The Ayatollah Khomeini: The Cleric, The Emperor and The Great Satan

The Ayatollah Khomeini: The Cleric, The Emperor and The Great Satan

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His image has become iconic: the thin, bearded,
ascetic religious leader who had turned a once Western-friendly country into a theocratic
regime and a rogue state. I am talking of course about Ayatollah Ruhollah
Mostafavi Khomeini, the supreme leader of the Iranian revolution. From Tehran he would incite Iranians and Muslims
around the world to oppose the Great Satan, America. And America reciprocated the ‘favour’
by imposing draconian sanctions on Iran and by isolating his country. Pop culture also played its part by elevating
Khomeini and the Iranians to the status of top world bad guys, in second place only after
the Soviets. If, like me[TA1] , you grew up in the 1980s,
you are probably familiar with the faceless pilots taken down by Tom ‘Maverick’ Cruise
in the movie Top Gun. They fly ‘Mig’ fighter jets but they are
not the Soviets, so they must be Iranians. Or you may have watched and re-watched the
epic intro sequence to Naked Gun, where Leslie Nielsen beats the crap out of a group of anti-American
leaders, including an Ayatollah sporting a mohawk under his turban. Or, if you are a hopeless geek, you surely
remember that Batman issue when Khomeini hired the Joker as Iranian ambassador to the UN,
so he could kill the whole General Assembly with poison gas. But reality is not directed by Tony Scott,
may he RIP, nor scripted by DC Comics. That is why today we will look at the complex
experiences that shaped Ruhollah Khomeini into becoming a leading Cleric, who went to
oppose the Emperor of Iran and become a revolutionary aged almost 80. We will also learn how his relationship with
Satan – America – was more ambiguous than both parties wanted us to believe. The cleric [TA2]
The man who would become known as the Ayatollah Khomeini was born Ruhollah Mostafavi Musavi,
the youngest of six siblings. His date of birth is disputed, but we will
settle on the 24th of September 1902, and his place of birth was Khomeyn, a town in
what was then the Kingdom of Persia and later became Iran. Like the majority of the population in Iran
he was born into a family of the Shia Muslim faith, a family who claimed to be a descendant
from the prophet Mohammed. Ruhollah’s father Seyed Mustafa al-Shahid
al-Khomeini was a high-ranking cleric, bearing the title of Hojjat-al-Islam. Quick stop here, for some clarifications:
First of all, who are the Shias and what is the difference between them and the majority
Muslim sect, the Sunnis? These two factions share many spiritual beliefs
and religious practices, as their schism was political in nature. After the death of Mohammad in 632 his adviser
Abu Bakr became the first Caliph, or ‘successor of the Prophet’, tasked with leading the
Islamic nation. But his leadership was challenged by the followers
of Ali, the Prophet’s cousin and son-in-law. This latter faction originated the Shia sect,
who believe that the leadership of the Islamic nation belongs to the direct descendants of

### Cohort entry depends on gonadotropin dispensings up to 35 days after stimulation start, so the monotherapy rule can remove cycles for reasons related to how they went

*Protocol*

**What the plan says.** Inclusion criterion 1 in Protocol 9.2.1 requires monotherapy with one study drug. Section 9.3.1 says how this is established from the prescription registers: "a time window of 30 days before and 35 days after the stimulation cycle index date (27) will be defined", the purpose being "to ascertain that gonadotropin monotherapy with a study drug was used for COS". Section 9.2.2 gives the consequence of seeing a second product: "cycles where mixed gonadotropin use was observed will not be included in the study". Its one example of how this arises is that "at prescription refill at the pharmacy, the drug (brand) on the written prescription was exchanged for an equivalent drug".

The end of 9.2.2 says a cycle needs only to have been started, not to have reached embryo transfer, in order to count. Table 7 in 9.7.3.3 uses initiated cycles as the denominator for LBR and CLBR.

the Prophet. On the other hand, Sunni Muslims believe that
the leadership of the community is not a birthright: it can, and it must, be earned. Then, let’s look at religious titles[TA3]
: a mullah indicates a religious leader or a teacher in a madrasa, or religious school. The honorific title of Hojjat-al-Islam or
“Proof of Islam” is given only to high ranking scholars, who once progress to the
next level are addressed as Ayatollahs. And back to the story. When Ruhollah was very small, his father died. According to some sources he was still an
infant, according to CIA declassified documents, he was five years old. We also know for sure that Ruhollah’s father
was assassinated, but sources differ on the how: maybe the killer was a bandit, but the
CIA source claims that he was killed by a local governor for taking part in the so called
Persian Constitutional Revolution of 1906[TA4] .[TA5]
Aged 16, Ruhollah had to experience another trauma when his mother died. The oldest of the siblings, his brother Mortaza,
then took charge of him and made sure that Ruhollah continued the family tradition by
studying in various Islamic schools. At nineteen, Ruhollah travelled to Arak, where
he studied religion under Ayatollah Abd al-Karim Ha’iri, a well-known Islamic scholar. In 1922 Ruhollah followed Ha’iri to the
Fayzieh madrasa in Qom, Iran’s intellectual centre for Islamic studies. Here Ruhollah distinguished himself in a variety
of studies which would shape his political career, including ethics, philosophy and law
– all subjects he would go on to teach. In 1932 Ruhollah married the daughter of a
prominent cleric from the capital Tehran, a marriage which gave him seven children,
two of which died in infancy. In 1937, his old master, Ayatollah Ha’iri’s
died. He continued to grow his reputation as a learned
scholar by becoming the assistant to another leading Ayatollah, Husayn Borujerdi. It was around this period that he started
to become known as Ruhollah Khomeini. Khomeini’s residence in Qom was mostly dedicated
to teaching and studying, but it may have been at this stage that he started to develop
a political concern. The mid-1930s were in fact the years in which
the Shah-an-sha, the King of Kings, Reza Pahlavi launched a series of reforms which could have
undermined the authority of the Shia clergy, such as opening the first university or emancipating
women, by demanding for their chadors, or veils, to be discarded.[TA6]
In 1944 Khomeini co-authored a book condemning the Shah, who by then had abdicated in favour
of his son, Mohammed Reza Pahlavi. But beyond that, we don’t have any other